FAIRBORN — As they pored over scrapbook after scrapbook of newspaper clippings on the Dayton Gems hockey team and photos of holiday displays in the former Rike’s department store in downtown Dayton, memories from childhood and adolescence rushed through the minds of Rob and Ann Weisgarber.
Ann remembered getting dressed up in her finest holiday attire, taking the bus downtown, meeting Santa Claus at Rike’s and having lunch in the department store’s restaurant.
“It brought that all back,” she said. “With that, comes great pride for the community. It’s people’s lives that have been preserved here. It’s very touching to come here.”
Visiting Santa at Rike’s and cheering on the Dayton Gems are among the millions of memories and stories that live on in Wright State University’s Special Collections and Archives.
Tucked away in a corner on the top floor of the Paul Laurence Dunbar Library, Special Collections and Archives houses more than 1,000 local and regional history collections that celebrate the lives of the men, women and families that shaped the Miami Valley. It is a hidden gem that many have yet to discover. Even the Weisgarbers — ever the proud Wright State graduates — only recently learned of the treasures on the library’s fourth floor.
“I really didn’t know it existed until we were on the campaign cabinet for Rise. Shine. The Campaign for Wright State University,” she said. “That was really the first time I knew it was here.”
While Ann may not be intimately acquainted with the archives at her alma mater, she is well versed on the invaluable services that an archive provides.
An award-winning novelist of historical fiction, the Galveston, Texas, resident has utilized the resources of archives around the country.
“Those of us (fiction writers) who are really serious about getting the details right — we all work in archives,” said Ann.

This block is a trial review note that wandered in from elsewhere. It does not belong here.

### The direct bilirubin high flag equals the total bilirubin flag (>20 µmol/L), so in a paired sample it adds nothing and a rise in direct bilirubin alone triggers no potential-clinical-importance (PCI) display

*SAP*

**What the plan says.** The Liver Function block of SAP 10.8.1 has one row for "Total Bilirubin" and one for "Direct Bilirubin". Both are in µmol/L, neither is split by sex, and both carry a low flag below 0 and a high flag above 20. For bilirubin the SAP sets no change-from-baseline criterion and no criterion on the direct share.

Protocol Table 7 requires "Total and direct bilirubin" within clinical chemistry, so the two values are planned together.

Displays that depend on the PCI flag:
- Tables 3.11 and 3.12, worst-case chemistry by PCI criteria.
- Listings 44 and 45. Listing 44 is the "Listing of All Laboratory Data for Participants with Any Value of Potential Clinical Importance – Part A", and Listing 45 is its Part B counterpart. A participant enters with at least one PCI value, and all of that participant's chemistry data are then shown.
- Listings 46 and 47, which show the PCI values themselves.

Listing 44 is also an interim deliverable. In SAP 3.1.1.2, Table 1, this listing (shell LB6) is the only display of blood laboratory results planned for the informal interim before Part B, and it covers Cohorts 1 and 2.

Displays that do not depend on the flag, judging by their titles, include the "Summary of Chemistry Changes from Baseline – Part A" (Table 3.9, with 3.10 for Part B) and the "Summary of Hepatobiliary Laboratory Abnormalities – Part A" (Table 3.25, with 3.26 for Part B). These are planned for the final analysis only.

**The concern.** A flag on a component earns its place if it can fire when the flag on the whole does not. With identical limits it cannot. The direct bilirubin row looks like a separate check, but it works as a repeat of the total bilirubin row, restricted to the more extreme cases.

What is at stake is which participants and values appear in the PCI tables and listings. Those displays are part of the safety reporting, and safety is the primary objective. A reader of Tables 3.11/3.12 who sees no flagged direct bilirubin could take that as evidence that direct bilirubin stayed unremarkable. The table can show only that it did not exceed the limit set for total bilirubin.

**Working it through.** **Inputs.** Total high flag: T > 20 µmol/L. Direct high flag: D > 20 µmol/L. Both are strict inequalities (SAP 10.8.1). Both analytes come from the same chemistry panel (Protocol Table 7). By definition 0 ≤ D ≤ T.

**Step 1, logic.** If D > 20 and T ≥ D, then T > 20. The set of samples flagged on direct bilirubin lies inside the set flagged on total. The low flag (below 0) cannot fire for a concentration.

From the archives of a weather bureau to the collections of Badlands National Park, Ann reads diaries, listens to oral histories and examines old photographs as part of her quest to find accurate, historical information.
When the Weisgarbers first learned about Wright State’s archives, they assumed that all of the collections focused on aviation. While the university’s Wright Brothers Collection draws historians and aviation experts from around the globe, the Weisgarbers soon discovered that there was a whole other world to explore.
“Most people think it’s the Wright brothers and that’s it,” said Rob. “The foundation was the Wright brothers, but it’s a national aviation collection that is internationally known. There is also a significant part that is not aviation related — local history, prominent families.”
While the Weisgarbers were amazed at the depth and breadth of the collections, they were alarmed at how the timeless treasures and priceless stories of the past have been crammed into such a small, constricting space.
“It’s so crowded that you lose sight of what’s here,” said Rob.
“I don’t know how they work in this space,” said Ann. “It’s way too small.”
In the not-too-distant future, Special Collections and Archives may finally have the space it so desperately needs. And the Weisgarbers are helping to make sure that it happens.
Bringing history to life
On October 4, 2017, the university launched a $6.5 million fundraising campaign to create the Wright State University Archives Center.